The rumors had buzzed all morning. The Egyptian army was taking down the barricades that sealed off the main boulevard into Tahrir Square from violent supporters of President Hosni Mubarak.
Three tanks rolled up to the metal barricades, and the edgy, soot-stained crowd watched. They were ready.
Finally, an army general in a crisp green uniform rode up and faced the crowd: young protesters carrying stones, middle-aged men gripped with anger and fear.
As Gen. Hassan Ruwaini started to speak, they banged metal pipes to drown him out.
But other demonstrators, in their 20s, wanted to show they were respectful and hoped they could still win the army over to their cause. They remembered the chant, no matter how wistful it might be: “The people and the army are one.” They shushed the others.
At first the general, bald, with crooked teeth, talked to them with affection, praising them and then gently chiding them.
“The youths of the 25th of January [movement] who have been preparing for three months, your movement is being taken over by political parties who are negotiating with the government,” the general said. “The youths … wanted change and they organized through Facebook for change. These people are my brothers and sons.”
But then he proceeded to admonish them like a schoolteacher. He accused them of stocking Molotov cocktails on roofs and paying uninjured people to walk around wearing bandages. Playing on fear among the young protesters that they would get left out of the negotiations over the government, he warned them that political parties were fooling them
Some started to shout over him, and other young men stood and crossed over the razor wire to stand with the general. They urged people in the crowd to listen, even if they disagreed. The general smiled then and pinched the men’s cheeks.
He sat on his car roof and let the protesters vent their anger through his microphone, in an Oprah Winfrey-type moment. Occasionally, he laughed and kicked his heels, and put his arm around a protester. He gently tsked-tsked when they insulted Mubarak.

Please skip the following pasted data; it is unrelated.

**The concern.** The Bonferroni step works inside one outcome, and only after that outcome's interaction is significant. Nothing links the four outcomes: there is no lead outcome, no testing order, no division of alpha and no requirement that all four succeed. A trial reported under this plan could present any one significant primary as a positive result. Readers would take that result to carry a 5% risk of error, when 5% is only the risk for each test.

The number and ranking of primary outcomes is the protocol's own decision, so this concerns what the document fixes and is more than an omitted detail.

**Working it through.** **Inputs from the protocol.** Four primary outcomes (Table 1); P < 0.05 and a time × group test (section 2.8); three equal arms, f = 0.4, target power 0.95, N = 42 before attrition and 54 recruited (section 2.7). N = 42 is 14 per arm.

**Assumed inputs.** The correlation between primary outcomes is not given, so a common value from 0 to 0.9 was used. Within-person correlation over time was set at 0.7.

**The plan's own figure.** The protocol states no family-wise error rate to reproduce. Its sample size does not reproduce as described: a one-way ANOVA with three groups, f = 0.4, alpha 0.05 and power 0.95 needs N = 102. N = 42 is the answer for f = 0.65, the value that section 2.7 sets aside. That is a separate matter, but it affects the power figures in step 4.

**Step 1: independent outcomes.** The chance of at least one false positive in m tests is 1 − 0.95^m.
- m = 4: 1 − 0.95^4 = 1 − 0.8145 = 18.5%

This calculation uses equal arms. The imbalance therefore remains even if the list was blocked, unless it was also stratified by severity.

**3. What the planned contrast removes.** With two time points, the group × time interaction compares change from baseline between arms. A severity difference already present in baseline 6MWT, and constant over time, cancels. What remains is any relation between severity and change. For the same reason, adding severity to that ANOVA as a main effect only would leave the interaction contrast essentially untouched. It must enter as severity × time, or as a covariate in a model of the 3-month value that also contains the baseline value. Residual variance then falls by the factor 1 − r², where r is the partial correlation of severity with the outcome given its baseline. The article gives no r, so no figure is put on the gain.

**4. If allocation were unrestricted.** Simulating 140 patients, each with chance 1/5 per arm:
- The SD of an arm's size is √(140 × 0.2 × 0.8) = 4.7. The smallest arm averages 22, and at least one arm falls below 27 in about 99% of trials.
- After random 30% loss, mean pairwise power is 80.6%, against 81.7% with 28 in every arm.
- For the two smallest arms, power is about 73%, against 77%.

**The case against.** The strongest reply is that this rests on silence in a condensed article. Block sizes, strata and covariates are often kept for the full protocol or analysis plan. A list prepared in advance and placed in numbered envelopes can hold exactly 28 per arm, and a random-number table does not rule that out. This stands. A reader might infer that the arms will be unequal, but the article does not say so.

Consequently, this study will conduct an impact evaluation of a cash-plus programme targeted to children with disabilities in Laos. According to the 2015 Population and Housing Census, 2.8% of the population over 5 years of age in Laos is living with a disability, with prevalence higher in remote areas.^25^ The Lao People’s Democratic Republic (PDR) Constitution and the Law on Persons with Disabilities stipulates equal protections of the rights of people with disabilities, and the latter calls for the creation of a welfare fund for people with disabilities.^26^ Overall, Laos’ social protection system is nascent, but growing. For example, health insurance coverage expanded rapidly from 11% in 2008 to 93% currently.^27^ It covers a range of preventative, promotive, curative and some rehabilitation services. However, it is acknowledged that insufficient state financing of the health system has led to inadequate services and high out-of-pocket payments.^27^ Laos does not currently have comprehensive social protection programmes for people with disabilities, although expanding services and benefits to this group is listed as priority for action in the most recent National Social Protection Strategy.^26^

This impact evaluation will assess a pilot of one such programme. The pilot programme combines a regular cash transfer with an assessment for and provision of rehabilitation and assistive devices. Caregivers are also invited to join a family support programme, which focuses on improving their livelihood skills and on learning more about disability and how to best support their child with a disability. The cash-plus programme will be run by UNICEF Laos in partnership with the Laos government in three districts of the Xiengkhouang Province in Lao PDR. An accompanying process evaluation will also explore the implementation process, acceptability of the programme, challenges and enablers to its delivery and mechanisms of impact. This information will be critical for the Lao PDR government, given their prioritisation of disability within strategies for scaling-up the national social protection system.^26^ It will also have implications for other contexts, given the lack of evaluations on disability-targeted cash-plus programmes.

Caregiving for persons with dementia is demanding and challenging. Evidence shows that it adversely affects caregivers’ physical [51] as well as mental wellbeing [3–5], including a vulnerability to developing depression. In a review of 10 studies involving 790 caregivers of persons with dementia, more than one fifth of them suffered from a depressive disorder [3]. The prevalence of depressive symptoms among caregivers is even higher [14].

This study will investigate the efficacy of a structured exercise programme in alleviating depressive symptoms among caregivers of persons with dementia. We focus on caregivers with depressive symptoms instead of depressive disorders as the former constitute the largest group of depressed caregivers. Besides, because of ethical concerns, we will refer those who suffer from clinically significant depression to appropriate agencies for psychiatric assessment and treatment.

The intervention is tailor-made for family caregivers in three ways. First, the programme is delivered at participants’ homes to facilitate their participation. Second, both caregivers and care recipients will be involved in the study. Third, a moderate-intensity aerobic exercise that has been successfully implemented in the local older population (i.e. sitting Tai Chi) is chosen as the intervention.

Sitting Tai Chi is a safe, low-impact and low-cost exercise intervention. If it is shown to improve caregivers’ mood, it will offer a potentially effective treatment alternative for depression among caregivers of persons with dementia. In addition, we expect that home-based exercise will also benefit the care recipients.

But finally he made it clear that the army wanted to open the roads leading to Tahrir Square. He moved forward and his soldiers removed a few of the sheet-metal barriers so he could walk through, but the crowd pushed forward.
His soldiers fell on their boss and pushed him through like a running back against a fearsome defensive line. Soon dozens of protesters banged pipes and people screamed as the scrum of military men and protesters pushed with elbows flying.
Then, somehow, the general convinced them that he was not bringing the tanks through. And like children at story time, the demonstrators once more sat at his feet as he let them shout grievances and then scolded them again.
The general said traffic up to the square would be allowed. But protesters vowed not to give up an inch of ground. They didn’t believe the military would hurt them, and were sure the standoff would continue. Neither side would hurt the other.
“This is a French Revolution without the blood,” said Ahmed Abdul Monem, a 22-year-old English literature student who had served in the army. “The army won’t allow themselves to fight us, because we are part of them.”
Al Zohairy is a special correspondent.